Both Tom and Scott Gardner are graduates of Mattanawcook Academy. Tom is a volunteer assistant football coach at MA and his brother serves on the SAD #67 Board of Directors. Two brothers - MA grads giving something back to their alma mater and their community! We call that "Nice News"!!

And, will keep you posted about more developments. Thanks guys.

© 2006 Rand Advertising

Local soldier helps Afghan boy

This is one of those stories about one of the many, many good things our American soldiers are doing in war-torn Iraq and Afghanistan. Thanks to Lt. Col. Verne McMoarn and others, a severely disabled boy in Afghanistan now has a wheelchair, giving him the mobility he needs. Without his new chair, the boy would have to spend much of his time confined to his bed.

Lt. Col. McMoarn, a military advisor on his second tour of duty in Afghanistan, noticed the boy during a training mission. Using his skills with the local languages, he located the Afghan boy when the exercises were completed. Lt. Col. McMoarn was able to find a wheelchair for him, and arrange for the chair to be transported to the thankful family. Many other U.S. military personnel were involved in the search for the chair and transportation efforts.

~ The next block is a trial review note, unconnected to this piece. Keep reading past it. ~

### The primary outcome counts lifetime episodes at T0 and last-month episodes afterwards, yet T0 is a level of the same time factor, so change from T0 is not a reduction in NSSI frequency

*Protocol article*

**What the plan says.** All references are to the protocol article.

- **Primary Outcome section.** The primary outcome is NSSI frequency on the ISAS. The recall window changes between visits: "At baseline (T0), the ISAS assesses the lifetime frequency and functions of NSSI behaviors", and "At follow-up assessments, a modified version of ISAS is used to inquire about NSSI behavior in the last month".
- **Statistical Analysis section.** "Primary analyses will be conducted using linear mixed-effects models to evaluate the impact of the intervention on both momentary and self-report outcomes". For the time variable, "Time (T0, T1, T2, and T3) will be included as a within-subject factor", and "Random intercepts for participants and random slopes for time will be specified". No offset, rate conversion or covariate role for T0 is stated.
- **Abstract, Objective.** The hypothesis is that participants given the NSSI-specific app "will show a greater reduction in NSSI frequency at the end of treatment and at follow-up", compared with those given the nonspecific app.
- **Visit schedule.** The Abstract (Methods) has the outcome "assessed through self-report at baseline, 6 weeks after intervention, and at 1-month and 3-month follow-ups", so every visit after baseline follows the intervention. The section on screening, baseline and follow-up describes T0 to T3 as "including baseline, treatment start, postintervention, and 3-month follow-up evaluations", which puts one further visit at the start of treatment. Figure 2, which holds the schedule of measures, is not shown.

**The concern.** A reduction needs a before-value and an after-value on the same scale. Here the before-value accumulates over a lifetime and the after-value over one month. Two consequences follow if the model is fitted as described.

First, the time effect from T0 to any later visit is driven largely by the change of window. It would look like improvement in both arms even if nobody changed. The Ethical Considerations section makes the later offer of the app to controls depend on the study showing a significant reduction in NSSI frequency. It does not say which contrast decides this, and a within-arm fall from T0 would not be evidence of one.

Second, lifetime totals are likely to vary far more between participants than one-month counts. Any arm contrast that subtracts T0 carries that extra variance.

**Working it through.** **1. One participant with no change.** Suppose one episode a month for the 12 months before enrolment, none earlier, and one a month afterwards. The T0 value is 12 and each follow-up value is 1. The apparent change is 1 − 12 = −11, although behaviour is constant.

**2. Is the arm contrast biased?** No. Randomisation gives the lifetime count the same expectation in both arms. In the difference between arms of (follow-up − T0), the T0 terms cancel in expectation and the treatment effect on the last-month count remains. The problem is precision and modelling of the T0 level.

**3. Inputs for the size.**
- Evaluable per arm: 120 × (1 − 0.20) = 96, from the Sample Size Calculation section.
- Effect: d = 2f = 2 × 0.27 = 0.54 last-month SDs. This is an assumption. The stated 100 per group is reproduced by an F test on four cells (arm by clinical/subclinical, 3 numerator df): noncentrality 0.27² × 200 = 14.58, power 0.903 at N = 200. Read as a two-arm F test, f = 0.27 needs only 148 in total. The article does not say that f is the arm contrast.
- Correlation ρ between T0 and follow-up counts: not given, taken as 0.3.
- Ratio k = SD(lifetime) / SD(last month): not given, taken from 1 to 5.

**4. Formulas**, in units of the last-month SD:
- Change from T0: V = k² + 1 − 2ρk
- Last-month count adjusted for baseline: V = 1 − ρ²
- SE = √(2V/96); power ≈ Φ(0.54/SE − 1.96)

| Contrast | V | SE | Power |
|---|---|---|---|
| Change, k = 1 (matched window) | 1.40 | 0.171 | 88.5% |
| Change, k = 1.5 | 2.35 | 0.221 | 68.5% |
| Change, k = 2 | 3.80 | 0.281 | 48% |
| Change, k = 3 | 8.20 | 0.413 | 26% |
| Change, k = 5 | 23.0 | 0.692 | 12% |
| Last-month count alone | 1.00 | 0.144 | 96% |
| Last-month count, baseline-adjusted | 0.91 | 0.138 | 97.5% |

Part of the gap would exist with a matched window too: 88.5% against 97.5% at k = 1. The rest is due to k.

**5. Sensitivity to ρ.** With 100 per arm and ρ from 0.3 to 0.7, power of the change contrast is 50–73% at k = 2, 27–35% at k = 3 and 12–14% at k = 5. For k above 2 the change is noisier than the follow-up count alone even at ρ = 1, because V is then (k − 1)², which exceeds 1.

Lt. Col. McMoarn, who lives in Chester with his wife Phalia and their daughters, has helped many civilians during his tours of duty in Afghanistan. You may not see these humanitarian efforts mentioned in the national media, but we're pleased to bring you this Nice News here on! Our thanks to viewer Mike Whitney for alerting us to this story and sharing the photo with us.

The Rands' Statement on Chamber of Commerce Nomination

May 4, 2006

A few weeks ago Connie and I learned that because of our efforts in promoting the Lincoln area we were being nominated, along with four other individuals, by the local Chamber of Commerce for "Business Person(s) of The Year". We certainly appreciate the fact that we're being recognized by some in the business community for our promotional web site,

According to the Chamber "This award recognizes individuals who have made a significant contribution in quality of life or the enhancement of community or regional assets. This award recognizes accomplishments, achieved over a short-term, by an individual(s), member nonprofit organizations, public sector committees or businesses." Our Lincoln web site's statement of purpose written last July states "This Web site has been developed and built to showcase the business community, the way of life, the recreational opportunities and the natural beauty of Lincoln, Maine and surrounding areas. "

It seems we're on the same track! Connie and I want to thank those in The Chamber who appreciate our work enough to nominate us for this recognition. You ain't seen nothing yet!

Region 3 breaks ground for new sign